Laudetur Iesus Christus! Sunday June 14 is the 2nd Sunday after Pentecost (or the External Solemnity of Corpus Christi). We wanted to thank Fr. Matlak who kindly offered Thursday’s Corpus Christi Low Mass on short notice. Please keep him in your prayers this weekend as a thanksgiving for his kindness in offering Thursday’s Mass.
Speaking of Corpus Christi, there are some rich musical traditions associated with this feast day. The New Liturgical Movement blog has a wonderful post about the hymns associated with the ancient Divine Office (Matins, Lauds, etc.) for Corpus Christi: http://www.newliturgicalmovement.org/2020/06/hymns-for-medieval-office-of-corpus.html Additionally, St. Ann parish has compiled a selection of traditional chants associated with this feast day: https://www.stanncharlotte.org/playlists/
Sunday Latin Mass at St. Ann: Today, Sunday June 14, St. Ann will offer the Sunday 12:30pm Latin Mass as normal, except for the attendance limitations (arrive early). For abled body gentleman, please consider allowing the women, children, and elderly, etc. to have first priority for seating. St. Ann will have tents again, but if you have your own tent, you may consider bringing it in case we need some extra shade.
Important change at St. Thomas Aquinas – this week: Beginning this week, the Wednesday 7pm Latin Mass has been permanently transferred to Thursdays at 7pm. The first of these new Thursday Masses is this Thursday June 18. There is no longer a Wednesday 7pm Latin Mass at St. Thomas Aquinas.
St. Mark Latin Mass resumes this Friday June 19: St. Mark will be resuming its regular 12:30pm Friday Latin Mass this Friday with a special sung Latin Mass for the Feast of the Sacred Heart.
Feast of the Sacred Heart, Friday June 19: St. Ann will offer two Latin Masses for the Feast of the Sacred Heart. First, the normal 7am Friday Latin Mass. Secondly, the parish will offer a special Holy Hour of Reparation at 5pm for the sins against human sexuality/purity followed at 7pm by a Solemn High Latin Mass with the Carolina Catholic Chorale.
As noted above, St. Mark will also offer a 12:30pm sung Latin Mass for the Feast of the Sacred Heart.
The Feast of the Sacred Heart is a 1st class/Solemnity in the Church and as such the normal Friday penances are waived (i.e. you can have meat today).
Summer course in theology (July 27 – 31, Madison, Wisconsin)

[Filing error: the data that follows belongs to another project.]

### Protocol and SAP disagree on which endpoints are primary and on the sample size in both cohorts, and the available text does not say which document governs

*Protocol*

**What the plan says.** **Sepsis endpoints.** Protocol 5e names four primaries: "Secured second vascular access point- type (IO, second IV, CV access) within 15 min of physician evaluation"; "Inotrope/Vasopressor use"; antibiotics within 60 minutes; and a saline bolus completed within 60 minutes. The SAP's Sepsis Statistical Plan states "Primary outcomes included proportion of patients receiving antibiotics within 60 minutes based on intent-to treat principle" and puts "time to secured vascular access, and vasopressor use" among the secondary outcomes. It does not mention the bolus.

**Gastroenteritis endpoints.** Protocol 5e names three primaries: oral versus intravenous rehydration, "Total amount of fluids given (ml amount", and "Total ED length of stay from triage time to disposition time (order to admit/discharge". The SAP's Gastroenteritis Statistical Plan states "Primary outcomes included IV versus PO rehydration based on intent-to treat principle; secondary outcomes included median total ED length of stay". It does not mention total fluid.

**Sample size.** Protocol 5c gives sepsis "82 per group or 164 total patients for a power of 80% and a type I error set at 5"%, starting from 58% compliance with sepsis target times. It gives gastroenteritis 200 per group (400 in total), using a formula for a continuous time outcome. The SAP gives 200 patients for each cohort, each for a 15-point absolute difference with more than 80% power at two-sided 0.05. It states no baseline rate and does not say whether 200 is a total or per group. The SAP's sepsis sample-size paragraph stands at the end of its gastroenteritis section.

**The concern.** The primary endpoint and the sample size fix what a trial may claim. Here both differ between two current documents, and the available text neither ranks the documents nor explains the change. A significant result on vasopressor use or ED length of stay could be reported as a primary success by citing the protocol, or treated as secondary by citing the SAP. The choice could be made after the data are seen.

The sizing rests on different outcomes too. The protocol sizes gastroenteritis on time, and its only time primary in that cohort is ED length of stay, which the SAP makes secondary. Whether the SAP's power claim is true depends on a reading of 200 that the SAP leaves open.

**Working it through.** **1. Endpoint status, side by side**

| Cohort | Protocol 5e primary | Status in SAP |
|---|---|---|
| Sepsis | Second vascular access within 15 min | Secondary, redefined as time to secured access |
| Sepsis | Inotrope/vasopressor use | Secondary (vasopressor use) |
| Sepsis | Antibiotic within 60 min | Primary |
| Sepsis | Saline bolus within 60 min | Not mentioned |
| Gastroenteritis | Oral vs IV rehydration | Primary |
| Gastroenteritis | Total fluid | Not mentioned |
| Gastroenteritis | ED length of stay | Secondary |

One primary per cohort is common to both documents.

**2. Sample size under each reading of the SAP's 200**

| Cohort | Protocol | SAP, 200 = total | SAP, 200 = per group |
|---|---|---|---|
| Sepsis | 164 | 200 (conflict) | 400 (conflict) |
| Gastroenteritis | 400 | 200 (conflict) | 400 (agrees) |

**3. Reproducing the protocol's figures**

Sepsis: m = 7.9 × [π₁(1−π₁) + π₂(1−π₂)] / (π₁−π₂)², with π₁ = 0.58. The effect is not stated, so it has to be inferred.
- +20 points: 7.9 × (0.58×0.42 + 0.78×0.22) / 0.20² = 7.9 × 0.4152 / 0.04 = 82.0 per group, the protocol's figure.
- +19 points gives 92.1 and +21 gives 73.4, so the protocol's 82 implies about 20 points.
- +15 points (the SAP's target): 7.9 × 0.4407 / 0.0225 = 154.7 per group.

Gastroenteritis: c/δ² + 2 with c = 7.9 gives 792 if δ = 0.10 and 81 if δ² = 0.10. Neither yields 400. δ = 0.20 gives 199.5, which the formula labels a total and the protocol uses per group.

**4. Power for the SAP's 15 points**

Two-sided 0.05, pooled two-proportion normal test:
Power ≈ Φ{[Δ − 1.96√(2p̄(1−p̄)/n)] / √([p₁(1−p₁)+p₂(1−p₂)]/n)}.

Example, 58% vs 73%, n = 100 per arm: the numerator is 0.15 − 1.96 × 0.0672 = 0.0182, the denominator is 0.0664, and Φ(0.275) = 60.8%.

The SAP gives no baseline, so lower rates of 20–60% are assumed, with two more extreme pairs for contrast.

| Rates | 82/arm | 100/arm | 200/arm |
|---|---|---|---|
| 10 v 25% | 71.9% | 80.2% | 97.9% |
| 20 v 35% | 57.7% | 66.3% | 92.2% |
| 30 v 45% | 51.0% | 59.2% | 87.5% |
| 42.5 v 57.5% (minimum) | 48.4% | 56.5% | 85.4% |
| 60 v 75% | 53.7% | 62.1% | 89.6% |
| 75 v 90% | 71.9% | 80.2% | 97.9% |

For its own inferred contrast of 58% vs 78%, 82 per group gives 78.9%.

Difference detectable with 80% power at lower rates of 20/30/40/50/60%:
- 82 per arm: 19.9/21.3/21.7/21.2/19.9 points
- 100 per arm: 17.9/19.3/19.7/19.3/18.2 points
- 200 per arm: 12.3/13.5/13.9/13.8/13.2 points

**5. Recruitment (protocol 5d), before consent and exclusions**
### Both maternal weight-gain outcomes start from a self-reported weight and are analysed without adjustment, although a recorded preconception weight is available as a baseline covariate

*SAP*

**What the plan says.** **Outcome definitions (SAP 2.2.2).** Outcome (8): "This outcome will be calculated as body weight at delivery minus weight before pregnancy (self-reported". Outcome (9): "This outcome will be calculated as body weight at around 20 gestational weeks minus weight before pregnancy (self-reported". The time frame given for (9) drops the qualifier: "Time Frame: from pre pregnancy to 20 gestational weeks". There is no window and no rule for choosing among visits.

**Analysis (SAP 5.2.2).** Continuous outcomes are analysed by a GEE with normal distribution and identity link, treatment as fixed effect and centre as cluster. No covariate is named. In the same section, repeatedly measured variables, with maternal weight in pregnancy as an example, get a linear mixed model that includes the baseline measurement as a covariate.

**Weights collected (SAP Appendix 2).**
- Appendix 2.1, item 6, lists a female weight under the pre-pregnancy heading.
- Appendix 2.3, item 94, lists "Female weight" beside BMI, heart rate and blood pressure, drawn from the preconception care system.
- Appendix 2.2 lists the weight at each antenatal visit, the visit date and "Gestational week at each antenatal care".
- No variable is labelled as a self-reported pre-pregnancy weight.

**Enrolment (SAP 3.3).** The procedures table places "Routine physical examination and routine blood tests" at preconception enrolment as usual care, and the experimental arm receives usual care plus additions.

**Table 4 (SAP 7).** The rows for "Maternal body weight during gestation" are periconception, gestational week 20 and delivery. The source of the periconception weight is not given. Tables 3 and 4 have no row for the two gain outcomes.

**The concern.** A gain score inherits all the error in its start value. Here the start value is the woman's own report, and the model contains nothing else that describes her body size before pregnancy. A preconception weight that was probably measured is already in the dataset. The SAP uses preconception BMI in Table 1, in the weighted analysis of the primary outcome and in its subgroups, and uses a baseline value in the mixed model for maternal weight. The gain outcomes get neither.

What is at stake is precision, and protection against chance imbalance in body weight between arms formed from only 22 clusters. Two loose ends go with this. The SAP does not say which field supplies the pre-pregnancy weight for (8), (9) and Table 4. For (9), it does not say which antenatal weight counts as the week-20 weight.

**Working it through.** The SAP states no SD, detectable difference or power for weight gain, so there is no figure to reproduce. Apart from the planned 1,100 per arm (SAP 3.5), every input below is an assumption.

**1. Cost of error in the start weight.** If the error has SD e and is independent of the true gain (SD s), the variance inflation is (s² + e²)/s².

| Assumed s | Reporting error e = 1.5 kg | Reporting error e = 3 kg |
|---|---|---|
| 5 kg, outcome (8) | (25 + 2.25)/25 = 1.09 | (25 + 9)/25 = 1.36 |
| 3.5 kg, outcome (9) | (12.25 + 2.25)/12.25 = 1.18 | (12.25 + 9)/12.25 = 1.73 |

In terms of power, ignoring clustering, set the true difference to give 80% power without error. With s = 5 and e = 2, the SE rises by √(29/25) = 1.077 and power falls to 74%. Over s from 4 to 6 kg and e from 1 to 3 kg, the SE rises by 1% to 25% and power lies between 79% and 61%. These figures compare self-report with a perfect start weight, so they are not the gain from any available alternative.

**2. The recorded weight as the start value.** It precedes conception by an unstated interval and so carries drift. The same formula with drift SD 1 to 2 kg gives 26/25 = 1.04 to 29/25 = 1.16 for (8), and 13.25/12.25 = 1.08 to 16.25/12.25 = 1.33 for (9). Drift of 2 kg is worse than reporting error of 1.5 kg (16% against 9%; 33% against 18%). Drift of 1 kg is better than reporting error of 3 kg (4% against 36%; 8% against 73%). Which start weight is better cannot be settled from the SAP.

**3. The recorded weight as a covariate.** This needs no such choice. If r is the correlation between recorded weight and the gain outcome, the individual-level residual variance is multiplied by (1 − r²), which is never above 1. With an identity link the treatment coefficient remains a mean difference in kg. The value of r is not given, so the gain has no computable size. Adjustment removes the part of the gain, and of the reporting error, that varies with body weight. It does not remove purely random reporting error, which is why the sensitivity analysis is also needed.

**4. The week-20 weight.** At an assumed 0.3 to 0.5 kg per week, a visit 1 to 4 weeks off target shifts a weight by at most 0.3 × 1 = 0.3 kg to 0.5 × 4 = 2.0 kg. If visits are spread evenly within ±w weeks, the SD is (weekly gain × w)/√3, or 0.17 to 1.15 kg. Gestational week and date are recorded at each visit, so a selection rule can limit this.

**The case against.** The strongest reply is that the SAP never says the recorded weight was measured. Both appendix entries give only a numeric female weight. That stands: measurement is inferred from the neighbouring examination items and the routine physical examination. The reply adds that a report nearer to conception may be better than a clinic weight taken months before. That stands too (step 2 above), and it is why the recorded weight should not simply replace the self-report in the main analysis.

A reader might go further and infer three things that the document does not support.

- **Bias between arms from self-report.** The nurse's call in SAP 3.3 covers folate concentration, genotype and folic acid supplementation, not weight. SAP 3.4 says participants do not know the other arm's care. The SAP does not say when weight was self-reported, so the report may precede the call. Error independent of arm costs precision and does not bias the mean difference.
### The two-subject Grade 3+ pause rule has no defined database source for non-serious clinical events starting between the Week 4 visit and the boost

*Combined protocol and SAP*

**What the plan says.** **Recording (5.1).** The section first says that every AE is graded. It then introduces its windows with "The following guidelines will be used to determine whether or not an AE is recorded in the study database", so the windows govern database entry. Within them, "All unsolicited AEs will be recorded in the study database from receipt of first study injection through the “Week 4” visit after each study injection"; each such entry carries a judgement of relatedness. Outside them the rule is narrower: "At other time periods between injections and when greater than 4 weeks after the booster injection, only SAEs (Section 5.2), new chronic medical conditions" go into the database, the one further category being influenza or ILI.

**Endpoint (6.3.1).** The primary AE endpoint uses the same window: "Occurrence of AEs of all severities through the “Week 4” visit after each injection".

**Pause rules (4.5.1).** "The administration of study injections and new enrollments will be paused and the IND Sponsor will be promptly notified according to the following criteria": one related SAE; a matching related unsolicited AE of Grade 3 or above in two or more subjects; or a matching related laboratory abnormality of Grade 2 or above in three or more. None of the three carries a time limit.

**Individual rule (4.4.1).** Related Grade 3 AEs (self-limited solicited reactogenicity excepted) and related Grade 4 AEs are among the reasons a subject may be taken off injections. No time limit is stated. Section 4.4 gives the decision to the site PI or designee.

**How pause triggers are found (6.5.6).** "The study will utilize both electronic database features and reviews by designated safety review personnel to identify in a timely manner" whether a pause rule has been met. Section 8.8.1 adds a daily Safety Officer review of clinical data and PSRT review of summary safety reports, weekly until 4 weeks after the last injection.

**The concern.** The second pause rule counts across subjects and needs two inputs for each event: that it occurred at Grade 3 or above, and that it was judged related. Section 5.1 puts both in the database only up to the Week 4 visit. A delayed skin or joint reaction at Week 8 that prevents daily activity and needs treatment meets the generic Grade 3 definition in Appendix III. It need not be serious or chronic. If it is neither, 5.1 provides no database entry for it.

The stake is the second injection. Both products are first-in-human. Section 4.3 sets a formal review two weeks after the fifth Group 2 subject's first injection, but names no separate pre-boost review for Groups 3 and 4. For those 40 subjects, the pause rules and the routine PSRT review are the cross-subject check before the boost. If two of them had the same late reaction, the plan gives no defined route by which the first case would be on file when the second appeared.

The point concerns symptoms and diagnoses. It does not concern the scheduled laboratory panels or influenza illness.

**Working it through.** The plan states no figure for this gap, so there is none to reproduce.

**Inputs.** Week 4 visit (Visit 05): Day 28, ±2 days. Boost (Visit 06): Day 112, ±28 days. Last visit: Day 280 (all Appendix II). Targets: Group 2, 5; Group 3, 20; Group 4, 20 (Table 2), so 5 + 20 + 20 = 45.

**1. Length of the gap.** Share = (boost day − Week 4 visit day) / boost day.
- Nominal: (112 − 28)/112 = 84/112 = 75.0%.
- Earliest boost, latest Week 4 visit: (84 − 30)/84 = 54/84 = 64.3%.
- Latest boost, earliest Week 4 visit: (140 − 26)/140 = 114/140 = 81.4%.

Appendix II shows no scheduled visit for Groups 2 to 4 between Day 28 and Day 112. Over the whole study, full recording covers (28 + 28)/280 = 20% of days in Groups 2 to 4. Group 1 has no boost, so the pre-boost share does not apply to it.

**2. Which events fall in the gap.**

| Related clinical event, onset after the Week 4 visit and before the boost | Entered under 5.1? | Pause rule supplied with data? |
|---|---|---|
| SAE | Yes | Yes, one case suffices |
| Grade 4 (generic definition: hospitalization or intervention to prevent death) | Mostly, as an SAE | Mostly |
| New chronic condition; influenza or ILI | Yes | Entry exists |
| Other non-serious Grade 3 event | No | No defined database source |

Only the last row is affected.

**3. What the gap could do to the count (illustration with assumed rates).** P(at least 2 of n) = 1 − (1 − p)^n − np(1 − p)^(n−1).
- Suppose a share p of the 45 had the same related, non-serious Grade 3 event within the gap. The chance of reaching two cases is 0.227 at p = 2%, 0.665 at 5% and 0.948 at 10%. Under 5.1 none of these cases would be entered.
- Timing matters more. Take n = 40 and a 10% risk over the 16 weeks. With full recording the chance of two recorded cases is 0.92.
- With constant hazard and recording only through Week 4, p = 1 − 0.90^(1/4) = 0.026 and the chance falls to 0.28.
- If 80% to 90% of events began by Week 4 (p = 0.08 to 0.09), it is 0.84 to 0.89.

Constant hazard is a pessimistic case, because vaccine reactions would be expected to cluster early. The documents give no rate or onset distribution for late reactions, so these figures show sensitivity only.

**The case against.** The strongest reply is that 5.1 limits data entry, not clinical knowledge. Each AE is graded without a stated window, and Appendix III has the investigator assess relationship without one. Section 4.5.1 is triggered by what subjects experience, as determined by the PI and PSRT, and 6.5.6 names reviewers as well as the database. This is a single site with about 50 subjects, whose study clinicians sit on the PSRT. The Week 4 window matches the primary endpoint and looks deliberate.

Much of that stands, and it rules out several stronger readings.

If you’re looking to travel cross country for an excellent public Catholic event, this week long course on Aquinas & theology looks promising. It will also feature a Traditional Latin Mass during the program. It’s hosted by the Albertus Magnus Center for Scholastic Studies in Madison, Wisconsin and runs from July 27-31. To learn more click here:
Other Latin Mass & related news
- How home altars can help celebrate the liturgical seasons: https://fssp.com/the-home-altar-through-the-liturgical-year/
- How the missionaries evangelized the Indians in the pacific northwest: https://fssp.com/salvation-history-on-a-stick/
- Viganò’s latest letter in which he addresses the effects of the “spirit of Vatican II” and observes that a parallel church developed after Vatican II:https://rorate-caeli.blogspot.com/2020/06/vigano-mentions-tlm-gets-presidential.html For an expanded treatment read the full letter in the Remnant (here)
- Bishop Schneider: Follows up on his proposed clarifications for the Vatican II document Lumen Gentium by confirming that Muslims do not share the same God as Catholics: https://www.lifesitenews.com/blogs/bishop-schneider-catholics-and-muslims-share-no-common-faith-in-god-no-common-adoration
- How the Traditional Latin Mass promotes racial and ethnic integration: http://www.newliturgicalmovement.org/2020/06/how-traditional-liturgy-contributes-to.html#.XuA9I6Z7nwd
Amidst the civil strife occurring in our country, the last article above is quite profound. The Traditional Latin Mass has a track record of uniting cultures, classes, nations, races & ethnicity together through the Latin liturgy. As Peter Kwasniewski notes: The old Latin liturgy united nations, clans, tribes, races. Everyone had (more or less) the same kind of liturgy. It was in a high style, said in a language no longer anyone’s vernacular; it was celebrated “just so,” in a way that was distinctively its own, because it came from so many centuries and influences.
That’s an important distinction and something that Dr. John Senior took even further in his book the Restoration of Christian Culture. He wrote that the Mass is the center of culture:
Whatever we do in the political and social order, the indispensable foundation is prayer, the heart of which is the Holy Sacrifice of the Mass, the perfect prayer of Christ Himself, Priest and Victim, recreating in an unbloody manner the bloody, selfsame Sacrifice of Calvary. What is Christian Culture? It is essentially the Mass. That is not my or anyone’s opinion or theory or wish but the central fact of two thousand years of history. Christendom, what secularists call Western Civilization, is the Mass and the paraphernalia which protect and facilitate it. All architecture, art, political and social forms, economics, the way people live and feel and think, music, literature–all these things when they are right, are ways of fostering and protecting the Holy Sacrifice of the Mass.
Essentially, we can’t restore/heal the culture until we restore the liturgy. That is why the Charlotte Latin Mass Community continues to advocate for the full restoration of the Traditional Latin Mass in the Catholic Church, as a means to restoring Catholic culture to society.